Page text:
Before last week’s public hearing on the city’s proposed budget could get going, Councilman Sal DiCiccio blasted the proposed 2 percent sales tax on food and the city’s inability to look strategically at the budget hole, which has resulted in $140 million in proposed cuts.
“We have a structural problem that needs to be addressed,” DiCiccio told a crowd of more than 250 at Pecos Park Feb. 18.
He said that layoffs of police and firefighters, plus the closing of senior centers and youth programs was nothing more than a scare tactic to get public support for the sales tax on food, which is expected to bring in $62 million in the first 15 months.
“This budget goes after the weak, seniors and children. Of course you’ll be here to support the food tax,” he said. “The food tax does not solve our structural problem. It just throws money at the problem.”
City plans originally called for department cuts of between 15 to 30 percent, including a 14 percent reduction in public safety funding. That budget included laying off 286 police officers and 144 firefighters, plus the closing of the Pecos Park Community Center along with four others.
After the council agreed to extend the current 2 percent sales tax onto food, over DiCiccio and two other council members’ objections, 117 officers’ and 62 firefighters’ positions, plus the five senior centers were restored to the budget.
Negotiations are under way to cut the salaries of workers by 3.2 percent, but will still require some public safety and other layoffs, plus reduced hours at the community centers and libraries, shorter park hours and drastically reduced services across the board.
“It’s appalling they would use our public safety people as pawns,” said Anna Wilson, whose husband is a Phoenix police officer. “How dare the city put our officers at risk.”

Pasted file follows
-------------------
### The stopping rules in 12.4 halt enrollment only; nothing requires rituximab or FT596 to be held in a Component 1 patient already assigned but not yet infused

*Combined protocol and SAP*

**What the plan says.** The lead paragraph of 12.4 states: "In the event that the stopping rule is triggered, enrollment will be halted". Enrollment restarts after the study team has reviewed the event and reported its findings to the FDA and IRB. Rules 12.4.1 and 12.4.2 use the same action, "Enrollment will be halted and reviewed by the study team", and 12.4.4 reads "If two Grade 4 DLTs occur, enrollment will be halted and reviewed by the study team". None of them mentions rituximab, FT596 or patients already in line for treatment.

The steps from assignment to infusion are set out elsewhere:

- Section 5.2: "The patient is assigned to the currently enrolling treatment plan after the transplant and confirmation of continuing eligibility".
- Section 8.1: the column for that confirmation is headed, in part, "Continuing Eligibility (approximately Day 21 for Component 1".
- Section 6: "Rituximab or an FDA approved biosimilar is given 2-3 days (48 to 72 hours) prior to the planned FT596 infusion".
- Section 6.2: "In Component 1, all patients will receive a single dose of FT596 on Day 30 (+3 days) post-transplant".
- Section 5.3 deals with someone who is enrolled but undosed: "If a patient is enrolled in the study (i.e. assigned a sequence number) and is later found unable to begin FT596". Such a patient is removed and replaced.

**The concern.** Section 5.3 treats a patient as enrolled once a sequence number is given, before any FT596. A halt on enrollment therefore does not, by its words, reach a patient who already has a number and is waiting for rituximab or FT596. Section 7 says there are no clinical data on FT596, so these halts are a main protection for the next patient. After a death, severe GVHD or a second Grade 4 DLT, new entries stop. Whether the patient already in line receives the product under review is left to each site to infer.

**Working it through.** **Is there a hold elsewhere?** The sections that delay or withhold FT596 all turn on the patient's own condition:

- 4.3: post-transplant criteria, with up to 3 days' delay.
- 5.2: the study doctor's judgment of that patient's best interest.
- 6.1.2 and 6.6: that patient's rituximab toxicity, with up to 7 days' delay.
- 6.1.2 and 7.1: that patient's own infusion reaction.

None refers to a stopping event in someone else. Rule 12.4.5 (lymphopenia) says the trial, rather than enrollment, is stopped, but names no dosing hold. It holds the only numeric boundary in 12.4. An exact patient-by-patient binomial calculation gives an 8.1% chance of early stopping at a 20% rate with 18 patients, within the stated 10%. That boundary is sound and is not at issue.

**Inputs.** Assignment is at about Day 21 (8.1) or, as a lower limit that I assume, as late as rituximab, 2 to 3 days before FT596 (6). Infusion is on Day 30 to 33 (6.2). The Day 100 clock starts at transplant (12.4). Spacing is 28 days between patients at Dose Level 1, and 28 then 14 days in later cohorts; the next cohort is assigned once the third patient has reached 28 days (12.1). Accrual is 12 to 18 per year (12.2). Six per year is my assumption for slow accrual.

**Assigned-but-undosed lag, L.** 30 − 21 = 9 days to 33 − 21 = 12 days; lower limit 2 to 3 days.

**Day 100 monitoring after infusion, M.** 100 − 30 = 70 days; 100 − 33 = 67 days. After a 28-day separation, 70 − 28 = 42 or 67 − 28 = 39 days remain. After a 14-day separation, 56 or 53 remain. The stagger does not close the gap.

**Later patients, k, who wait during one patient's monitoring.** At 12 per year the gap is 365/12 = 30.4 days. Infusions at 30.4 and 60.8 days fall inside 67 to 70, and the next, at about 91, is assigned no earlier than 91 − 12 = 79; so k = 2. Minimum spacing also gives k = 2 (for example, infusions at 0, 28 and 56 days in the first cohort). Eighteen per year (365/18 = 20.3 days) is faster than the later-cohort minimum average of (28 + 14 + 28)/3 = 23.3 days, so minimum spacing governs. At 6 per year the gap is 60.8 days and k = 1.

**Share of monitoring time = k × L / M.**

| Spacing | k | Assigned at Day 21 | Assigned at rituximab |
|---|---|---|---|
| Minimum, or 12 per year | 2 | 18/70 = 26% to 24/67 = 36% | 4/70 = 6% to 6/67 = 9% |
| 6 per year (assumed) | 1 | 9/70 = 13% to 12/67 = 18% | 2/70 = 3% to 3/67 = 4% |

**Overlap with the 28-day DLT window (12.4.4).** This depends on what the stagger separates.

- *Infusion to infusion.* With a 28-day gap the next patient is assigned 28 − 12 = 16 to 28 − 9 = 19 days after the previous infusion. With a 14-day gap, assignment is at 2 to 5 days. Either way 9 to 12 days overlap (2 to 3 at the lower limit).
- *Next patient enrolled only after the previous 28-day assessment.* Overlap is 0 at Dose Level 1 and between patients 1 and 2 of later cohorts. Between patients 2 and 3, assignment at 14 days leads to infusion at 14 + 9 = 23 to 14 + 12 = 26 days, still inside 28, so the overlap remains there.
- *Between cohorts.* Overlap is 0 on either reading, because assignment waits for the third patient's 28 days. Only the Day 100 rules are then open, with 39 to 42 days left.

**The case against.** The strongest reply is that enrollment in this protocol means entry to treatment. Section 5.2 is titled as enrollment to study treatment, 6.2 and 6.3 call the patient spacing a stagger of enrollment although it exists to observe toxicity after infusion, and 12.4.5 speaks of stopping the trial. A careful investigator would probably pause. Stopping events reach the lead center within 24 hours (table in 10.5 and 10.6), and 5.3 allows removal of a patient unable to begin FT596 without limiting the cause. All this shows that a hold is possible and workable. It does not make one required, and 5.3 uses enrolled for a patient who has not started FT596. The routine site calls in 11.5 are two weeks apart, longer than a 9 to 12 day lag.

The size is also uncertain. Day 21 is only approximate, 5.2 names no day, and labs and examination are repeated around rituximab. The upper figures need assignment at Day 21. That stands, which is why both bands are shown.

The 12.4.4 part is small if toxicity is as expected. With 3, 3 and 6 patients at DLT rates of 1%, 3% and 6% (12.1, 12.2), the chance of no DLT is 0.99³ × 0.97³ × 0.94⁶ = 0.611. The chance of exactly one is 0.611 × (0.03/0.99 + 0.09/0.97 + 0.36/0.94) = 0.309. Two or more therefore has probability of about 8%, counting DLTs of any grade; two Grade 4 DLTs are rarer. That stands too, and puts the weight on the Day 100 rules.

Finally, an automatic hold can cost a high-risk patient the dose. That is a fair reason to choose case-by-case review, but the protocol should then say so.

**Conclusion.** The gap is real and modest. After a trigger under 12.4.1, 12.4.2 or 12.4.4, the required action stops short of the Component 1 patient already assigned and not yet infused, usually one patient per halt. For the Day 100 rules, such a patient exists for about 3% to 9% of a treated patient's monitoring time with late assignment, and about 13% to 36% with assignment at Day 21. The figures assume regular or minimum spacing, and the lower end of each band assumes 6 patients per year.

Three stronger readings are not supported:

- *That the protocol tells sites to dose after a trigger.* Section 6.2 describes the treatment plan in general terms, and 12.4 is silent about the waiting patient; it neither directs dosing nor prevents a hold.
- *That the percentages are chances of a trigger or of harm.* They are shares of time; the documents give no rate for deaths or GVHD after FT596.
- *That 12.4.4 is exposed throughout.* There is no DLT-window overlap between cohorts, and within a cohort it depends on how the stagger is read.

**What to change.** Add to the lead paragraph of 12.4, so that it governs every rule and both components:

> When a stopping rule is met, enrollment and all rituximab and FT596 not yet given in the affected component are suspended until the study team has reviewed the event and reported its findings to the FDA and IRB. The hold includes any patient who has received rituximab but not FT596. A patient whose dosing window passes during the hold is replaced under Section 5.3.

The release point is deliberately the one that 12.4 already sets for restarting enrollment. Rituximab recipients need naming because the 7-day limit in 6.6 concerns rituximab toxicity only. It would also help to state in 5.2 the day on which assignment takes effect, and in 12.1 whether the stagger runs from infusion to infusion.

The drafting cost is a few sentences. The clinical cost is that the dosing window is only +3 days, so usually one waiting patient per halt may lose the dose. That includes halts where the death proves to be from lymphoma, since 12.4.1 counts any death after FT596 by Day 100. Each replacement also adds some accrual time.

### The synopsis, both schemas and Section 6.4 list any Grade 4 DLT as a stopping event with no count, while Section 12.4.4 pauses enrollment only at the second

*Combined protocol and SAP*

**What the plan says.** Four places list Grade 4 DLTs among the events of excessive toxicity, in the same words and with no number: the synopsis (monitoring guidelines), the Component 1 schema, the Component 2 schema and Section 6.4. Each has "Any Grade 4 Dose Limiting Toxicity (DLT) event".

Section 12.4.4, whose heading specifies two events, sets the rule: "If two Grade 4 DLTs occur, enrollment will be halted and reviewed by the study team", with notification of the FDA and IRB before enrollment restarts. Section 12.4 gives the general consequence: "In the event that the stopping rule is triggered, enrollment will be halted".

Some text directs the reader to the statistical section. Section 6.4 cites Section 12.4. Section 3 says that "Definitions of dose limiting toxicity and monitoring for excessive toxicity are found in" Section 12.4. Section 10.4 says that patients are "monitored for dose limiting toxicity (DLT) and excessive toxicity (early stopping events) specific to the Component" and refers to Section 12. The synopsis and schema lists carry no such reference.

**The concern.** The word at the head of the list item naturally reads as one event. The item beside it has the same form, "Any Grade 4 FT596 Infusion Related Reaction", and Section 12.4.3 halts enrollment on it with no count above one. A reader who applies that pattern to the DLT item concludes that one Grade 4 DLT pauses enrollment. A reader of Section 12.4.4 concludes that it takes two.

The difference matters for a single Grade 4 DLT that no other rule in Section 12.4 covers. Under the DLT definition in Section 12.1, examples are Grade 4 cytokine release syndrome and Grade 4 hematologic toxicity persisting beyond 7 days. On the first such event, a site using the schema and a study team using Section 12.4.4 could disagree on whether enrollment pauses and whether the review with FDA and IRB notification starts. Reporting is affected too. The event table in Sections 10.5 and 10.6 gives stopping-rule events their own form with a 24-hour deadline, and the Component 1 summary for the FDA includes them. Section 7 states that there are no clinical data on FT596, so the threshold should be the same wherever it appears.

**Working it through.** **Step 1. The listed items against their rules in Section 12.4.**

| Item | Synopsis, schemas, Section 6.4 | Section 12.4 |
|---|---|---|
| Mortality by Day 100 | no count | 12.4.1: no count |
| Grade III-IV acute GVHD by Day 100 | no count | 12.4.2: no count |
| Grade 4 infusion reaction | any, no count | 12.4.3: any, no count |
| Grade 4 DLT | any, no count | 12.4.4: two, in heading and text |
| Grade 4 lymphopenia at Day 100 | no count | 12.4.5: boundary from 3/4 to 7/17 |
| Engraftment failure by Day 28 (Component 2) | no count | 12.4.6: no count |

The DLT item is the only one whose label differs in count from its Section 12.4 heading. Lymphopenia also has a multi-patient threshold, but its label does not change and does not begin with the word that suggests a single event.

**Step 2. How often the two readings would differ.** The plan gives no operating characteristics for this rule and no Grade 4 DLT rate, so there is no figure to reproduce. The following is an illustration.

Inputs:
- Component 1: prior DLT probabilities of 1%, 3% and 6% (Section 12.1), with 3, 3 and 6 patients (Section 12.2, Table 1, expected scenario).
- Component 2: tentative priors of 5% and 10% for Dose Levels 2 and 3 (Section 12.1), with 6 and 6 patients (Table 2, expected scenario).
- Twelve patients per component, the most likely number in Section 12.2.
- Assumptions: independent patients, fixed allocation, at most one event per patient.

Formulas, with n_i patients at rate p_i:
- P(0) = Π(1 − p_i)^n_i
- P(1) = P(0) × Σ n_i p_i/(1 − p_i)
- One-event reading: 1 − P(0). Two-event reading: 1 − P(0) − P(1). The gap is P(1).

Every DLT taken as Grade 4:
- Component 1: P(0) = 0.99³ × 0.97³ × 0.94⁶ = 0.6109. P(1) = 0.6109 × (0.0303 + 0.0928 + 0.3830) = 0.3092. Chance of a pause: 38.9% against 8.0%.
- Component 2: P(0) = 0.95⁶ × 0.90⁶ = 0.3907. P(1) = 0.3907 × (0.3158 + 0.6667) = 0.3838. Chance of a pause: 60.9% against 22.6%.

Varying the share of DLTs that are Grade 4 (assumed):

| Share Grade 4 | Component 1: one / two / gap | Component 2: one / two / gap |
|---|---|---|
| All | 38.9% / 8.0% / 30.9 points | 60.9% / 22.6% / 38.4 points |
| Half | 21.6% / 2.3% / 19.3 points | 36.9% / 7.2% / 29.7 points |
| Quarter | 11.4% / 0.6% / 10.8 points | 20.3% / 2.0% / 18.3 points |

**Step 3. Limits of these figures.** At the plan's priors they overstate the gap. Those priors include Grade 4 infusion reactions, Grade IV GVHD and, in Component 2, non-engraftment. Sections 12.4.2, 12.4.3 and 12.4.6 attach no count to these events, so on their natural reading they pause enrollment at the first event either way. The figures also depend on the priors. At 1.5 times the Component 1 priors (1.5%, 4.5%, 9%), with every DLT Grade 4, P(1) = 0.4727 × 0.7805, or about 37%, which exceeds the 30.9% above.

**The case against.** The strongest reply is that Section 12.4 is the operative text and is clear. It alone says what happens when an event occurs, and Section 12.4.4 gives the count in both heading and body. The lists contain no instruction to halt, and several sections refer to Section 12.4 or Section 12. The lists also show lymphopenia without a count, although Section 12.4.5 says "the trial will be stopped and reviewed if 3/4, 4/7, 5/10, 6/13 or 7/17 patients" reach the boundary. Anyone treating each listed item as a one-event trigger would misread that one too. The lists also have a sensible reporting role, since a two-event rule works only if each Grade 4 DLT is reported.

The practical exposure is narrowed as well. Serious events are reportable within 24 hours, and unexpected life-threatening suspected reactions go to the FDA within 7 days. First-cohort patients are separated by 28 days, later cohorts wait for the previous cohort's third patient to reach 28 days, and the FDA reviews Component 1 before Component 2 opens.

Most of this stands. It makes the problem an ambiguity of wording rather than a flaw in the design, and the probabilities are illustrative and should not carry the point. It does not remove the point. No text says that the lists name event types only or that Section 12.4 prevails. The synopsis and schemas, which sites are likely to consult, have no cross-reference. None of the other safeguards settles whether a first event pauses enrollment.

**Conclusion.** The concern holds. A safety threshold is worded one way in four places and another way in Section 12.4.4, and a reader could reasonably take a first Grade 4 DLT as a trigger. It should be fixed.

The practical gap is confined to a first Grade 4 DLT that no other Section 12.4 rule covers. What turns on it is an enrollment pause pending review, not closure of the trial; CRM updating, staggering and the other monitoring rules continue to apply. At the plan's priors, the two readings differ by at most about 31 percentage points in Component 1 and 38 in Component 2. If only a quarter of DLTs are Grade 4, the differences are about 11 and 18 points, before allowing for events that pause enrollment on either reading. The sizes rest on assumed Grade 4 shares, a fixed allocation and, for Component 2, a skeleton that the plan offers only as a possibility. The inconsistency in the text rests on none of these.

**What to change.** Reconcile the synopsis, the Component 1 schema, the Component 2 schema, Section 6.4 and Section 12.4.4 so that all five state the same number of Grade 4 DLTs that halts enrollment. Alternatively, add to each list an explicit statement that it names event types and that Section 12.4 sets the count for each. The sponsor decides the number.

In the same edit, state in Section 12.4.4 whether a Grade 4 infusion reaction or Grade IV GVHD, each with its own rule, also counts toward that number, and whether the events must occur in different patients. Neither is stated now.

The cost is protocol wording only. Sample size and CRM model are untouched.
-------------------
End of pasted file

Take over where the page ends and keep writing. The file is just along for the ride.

And police and fire weren’t the only services that people spoke up for at last week’s hearing. Others spoke up for parks, arts, recreation and athletics, all of which will be reduced with or without the sales tax on food.
The one thing that almost everyone could agree on was the city has a major structural problem: balancing sales tax income to the general fund, with rising expenses.
“The city cannot operate the way they have,” said Earl Williams.
DiCiccio held up a document that he said he had submitted to the city’s Innovation and Efficiency Task Force, which he said hadn’t even looked at the suggestions.
The document includes articles on privatization, examples of what other cities have done and ways to open public services to private competition.
DiCiccio said he believes that the city could save enough money through efficiency and contracting out services to make the budget balance, but conceded that at this point, with the recommended budget being released Thursday, there probably isn’t time to find major savings in the next few days.
The City Council has scheduled a March 2 vote on the budget. Layoff notices would then go out, and the budget would take effect April 5.